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Murphy’s New Law

eye on the news

Murphy’s New Law

A different approach to mental illness spending March 28, 2016
Healthcare

To the list of things that are as predictable as death and taxes, add the ineffective—and often wasteful—government programs aimed at curbing violence by persons with untreated serious mental illness. Legislators in Congress, New York City, and in state capitols around the country are being misled by mental health industry claims that the mentally ill are no more violent than anyone else. As a result, the most seriously mentally ill are suffering needlessly, while putting the police and the public at risk.

Eighteen percent of adults have one of the more than 300 illnesses described in the American Psychiatric Association’s Diagnostic and Statistical Manual. Many of those illnesses are mild, time-limited, need no treatment, or are readily treatable. But 4 percent of those with mental illness are affected by serious ailments, such as schizophrenia or bipolar disorder, causing them to hallucinate or become delusional and psychotic. When these people go untreated they do have a higher incidence of violence than the general population. It’s an unpleasant truth that the mental health industry has encouraged politicians to ignore. Without recognizing the problem, policymakers won’t take steps to fix it.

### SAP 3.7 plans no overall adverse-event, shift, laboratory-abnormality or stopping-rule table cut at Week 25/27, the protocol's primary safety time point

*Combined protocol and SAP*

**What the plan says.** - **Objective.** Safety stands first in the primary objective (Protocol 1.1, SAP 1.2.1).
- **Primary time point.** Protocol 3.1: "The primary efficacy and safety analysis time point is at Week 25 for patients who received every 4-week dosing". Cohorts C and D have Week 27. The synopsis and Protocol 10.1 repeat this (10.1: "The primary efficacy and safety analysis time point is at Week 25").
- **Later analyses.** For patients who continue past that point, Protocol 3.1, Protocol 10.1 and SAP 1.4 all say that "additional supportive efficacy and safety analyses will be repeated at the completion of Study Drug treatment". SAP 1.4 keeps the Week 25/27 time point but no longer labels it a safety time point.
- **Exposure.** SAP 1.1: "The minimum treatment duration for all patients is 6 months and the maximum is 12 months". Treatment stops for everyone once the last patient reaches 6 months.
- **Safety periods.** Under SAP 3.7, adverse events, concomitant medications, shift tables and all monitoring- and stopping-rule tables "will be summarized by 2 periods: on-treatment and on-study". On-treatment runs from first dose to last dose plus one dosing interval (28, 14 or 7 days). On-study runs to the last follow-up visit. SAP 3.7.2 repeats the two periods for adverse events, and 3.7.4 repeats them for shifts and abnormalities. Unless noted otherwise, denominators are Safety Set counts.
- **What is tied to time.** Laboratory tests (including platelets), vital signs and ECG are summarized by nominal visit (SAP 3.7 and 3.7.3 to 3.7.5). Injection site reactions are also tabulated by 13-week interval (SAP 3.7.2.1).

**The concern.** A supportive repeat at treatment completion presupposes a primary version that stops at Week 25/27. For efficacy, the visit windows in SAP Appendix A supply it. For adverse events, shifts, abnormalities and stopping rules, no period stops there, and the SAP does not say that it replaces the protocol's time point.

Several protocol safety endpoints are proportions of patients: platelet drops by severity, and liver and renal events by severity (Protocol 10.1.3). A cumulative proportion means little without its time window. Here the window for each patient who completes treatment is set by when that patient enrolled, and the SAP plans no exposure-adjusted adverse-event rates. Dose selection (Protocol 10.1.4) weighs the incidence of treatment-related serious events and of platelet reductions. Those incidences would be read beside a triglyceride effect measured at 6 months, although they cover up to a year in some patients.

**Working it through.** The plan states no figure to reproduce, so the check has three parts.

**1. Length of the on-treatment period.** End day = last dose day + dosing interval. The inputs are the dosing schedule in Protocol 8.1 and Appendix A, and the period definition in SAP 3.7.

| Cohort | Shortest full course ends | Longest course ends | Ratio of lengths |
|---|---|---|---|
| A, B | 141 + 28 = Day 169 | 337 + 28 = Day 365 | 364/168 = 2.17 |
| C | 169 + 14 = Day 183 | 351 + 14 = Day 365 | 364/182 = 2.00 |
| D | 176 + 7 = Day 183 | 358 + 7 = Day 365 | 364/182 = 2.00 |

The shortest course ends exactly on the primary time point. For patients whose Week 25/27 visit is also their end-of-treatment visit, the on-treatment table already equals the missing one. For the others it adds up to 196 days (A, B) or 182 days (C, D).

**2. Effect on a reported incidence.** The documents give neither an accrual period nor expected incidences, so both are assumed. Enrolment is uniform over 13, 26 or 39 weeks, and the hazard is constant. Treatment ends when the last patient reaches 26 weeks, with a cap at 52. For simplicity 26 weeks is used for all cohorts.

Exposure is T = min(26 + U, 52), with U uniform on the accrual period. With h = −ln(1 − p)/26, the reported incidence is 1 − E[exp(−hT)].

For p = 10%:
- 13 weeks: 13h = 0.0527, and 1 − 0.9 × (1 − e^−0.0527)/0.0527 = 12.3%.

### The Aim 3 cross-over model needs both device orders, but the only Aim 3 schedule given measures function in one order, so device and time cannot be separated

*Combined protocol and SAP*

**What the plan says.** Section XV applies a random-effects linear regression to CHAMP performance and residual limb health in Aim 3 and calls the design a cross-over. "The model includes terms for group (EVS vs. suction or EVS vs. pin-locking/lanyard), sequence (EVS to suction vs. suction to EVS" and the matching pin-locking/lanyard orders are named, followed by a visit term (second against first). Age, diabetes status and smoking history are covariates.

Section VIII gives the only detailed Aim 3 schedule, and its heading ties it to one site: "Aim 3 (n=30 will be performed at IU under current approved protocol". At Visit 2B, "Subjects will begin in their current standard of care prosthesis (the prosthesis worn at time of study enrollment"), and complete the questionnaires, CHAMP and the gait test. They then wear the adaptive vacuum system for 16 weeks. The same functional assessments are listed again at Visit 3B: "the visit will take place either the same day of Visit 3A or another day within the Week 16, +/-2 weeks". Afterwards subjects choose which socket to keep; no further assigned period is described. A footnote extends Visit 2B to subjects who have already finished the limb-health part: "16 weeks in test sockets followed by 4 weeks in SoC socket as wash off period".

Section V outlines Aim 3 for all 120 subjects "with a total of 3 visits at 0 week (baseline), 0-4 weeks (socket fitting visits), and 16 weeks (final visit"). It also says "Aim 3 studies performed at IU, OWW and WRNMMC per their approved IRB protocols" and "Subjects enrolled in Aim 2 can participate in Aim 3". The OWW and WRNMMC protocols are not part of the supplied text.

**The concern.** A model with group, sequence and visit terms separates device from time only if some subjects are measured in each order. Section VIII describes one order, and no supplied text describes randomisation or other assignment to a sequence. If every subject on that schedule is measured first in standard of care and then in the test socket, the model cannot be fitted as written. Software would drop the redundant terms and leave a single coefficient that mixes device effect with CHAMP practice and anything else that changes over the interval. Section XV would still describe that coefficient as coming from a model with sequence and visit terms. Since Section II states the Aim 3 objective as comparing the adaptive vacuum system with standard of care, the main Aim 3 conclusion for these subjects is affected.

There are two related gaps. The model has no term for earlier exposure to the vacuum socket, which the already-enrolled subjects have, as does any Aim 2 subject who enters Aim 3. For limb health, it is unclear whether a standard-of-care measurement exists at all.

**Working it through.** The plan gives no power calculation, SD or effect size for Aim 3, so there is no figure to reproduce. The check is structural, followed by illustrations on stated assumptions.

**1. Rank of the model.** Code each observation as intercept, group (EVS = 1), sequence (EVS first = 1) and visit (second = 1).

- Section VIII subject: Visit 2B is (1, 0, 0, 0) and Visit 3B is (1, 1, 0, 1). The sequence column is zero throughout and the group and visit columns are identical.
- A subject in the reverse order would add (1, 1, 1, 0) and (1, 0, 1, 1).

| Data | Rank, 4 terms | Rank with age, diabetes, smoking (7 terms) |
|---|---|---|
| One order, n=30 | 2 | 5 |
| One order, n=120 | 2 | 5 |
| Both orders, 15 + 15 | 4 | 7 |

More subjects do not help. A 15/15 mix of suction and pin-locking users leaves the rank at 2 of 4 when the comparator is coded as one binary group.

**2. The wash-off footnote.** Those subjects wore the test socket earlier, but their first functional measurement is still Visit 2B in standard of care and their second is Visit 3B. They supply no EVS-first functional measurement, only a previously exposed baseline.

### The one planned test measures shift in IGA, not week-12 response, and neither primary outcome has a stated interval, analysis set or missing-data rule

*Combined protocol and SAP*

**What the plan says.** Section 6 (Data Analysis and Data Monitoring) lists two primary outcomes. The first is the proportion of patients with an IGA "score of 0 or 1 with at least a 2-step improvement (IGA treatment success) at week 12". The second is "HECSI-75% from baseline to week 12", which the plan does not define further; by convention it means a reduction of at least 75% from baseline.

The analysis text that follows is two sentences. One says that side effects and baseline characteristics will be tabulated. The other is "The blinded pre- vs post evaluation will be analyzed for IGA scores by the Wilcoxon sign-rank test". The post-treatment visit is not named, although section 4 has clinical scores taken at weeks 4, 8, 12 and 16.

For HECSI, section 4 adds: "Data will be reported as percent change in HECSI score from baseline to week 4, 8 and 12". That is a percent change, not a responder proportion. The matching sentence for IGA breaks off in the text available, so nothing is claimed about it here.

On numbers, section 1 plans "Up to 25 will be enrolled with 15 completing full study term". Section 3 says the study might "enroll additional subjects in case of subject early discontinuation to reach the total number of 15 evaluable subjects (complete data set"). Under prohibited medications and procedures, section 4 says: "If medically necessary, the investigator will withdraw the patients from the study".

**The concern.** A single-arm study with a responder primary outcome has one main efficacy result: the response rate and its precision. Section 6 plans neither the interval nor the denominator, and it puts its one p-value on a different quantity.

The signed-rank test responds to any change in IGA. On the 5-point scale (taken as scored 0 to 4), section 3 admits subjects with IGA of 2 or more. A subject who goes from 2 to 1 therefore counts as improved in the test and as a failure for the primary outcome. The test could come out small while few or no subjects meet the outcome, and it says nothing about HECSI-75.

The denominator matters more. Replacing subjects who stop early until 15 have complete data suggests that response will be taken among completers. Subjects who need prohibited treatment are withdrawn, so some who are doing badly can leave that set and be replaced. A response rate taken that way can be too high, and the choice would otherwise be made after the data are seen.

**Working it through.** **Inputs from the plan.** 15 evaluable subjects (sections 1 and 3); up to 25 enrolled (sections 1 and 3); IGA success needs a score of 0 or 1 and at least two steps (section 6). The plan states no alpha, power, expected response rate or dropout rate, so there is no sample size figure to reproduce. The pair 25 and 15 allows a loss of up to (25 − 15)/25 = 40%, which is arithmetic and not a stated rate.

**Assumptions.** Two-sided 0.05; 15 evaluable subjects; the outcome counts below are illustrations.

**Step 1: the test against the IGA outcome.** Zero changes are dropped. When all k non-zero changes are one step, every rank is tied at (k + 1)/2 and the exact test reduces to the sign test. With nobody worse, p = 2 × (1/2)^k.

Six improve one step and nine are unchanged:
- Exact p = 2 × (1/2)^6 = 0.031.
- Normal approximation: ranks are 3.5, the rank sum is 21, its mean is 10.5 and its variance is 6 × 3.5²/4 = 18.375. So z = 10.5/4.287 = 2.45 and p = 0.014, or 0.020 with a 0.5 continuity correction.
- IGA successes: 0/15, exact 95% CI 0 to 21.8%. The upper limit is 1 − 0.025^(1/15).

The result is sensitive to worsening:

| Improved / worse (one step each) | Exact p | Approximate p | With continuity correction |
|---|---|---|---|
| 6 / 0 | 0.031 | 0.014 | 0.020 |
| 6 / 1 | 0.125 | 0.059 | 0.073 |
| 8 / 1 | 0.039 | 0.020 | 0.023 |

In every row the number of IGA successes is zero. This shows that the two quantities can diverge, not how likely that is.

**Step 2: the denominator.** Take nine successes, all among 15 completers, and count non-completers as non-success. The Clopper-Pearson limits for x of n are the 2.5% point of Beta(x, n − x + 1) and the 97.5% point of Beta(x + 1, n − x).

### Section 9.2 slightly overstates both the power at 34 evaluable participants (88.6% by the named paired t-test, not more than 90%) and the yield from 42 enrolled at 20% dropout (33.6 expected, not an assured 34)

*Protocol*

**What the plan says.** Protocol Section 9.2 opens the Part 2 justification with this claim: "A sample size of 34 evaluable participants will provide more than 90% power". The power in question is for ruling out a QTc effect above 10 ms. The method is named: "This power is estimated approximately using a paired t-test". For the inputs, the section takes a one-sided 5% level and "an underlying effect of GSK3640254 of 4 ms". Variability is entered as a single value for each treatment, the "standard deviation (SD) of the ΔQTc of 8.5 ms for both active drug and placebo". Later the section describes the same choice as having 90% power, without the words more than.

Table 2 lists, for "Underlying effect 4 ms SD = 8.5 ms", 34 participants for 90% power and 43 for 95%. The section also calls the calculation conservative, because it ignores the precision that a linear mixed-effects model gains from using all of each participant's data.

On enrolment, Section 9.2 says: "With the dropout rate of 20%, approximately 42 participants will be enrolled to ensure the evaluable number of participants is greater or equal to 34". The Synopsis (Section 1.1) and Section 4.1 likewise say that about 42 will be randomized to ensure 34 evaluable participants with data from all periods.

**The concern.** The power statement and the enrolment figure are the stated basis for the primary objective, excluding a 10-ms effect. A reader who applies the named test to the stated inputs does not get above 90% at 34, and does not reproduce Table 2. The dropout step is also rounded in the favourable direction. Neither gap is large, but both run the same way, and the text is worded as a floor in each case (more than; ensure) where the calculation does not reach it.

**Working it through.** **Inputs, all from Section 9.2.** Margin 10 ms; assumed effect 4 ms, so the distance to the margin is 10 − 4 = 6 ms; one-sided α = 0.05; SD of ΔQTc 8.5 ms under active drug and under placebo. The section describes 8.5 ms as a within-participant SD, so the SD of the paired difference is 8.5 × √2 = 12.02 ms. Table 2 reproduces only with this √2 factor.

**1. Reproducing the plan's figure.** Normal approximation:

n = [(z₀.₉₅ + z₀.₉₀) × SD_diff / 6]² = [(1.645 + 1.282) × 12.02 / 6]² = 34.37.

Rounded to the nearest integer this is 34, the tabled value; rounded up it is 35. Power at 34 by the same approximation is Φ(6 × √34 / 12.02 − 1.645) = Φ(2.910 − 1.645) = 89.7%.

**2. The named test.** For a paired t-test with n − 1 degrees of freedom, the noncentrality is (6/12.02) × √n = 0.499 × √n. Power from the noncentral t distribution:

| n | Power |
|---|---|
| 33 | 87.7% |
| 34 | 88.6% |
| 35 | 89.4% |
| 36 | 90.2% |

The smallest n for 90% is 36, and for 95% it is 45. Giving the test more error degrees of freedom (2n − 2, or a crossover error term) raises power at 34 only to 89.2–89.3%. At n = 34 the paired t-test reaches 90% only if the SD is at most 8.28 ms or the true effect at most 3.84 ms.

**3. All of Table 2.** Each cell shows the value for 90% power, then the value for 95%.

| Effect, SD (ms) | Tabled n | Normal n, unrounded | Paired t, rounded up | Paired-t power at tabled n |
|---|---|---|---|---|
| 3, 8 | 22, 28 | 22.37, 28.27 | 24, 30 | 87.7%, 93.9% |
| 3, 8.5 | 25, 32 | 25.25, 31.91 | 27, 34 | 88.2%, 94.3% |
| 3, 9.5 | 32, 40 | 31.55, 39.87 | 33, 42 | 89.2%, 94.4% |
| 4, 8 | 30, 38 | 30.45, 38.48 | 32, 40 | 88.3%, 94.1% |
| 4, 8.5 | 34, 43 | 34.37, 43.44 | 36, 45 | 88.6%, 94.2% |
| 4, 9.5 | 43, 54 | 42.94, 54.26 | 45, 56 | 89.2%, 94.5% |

Mayor Bill de Blasio and Governor Andrew Cuomo have so far refused to focus spending on the most seriously mentally ill. De Blasio’s $800 million ThriveNYC plan largely ignores the seriously ill and focuses on irrelevant sideshows, including training New Yorkers to identify the barely symptomatic. At the behest of the mental health lobby, Cuomo and the state legislature put a donation check-off box on tax-return forms that will raise funds for useless anti-stigma advertising. Not a nickel will go toward treatment of the seriously ill. Cuomo’s new budget will eliminate beds in psychiatric hospitals, thereby marching even greater numbers of the most seriously ill off to jails, prisons, shelters, and morgues.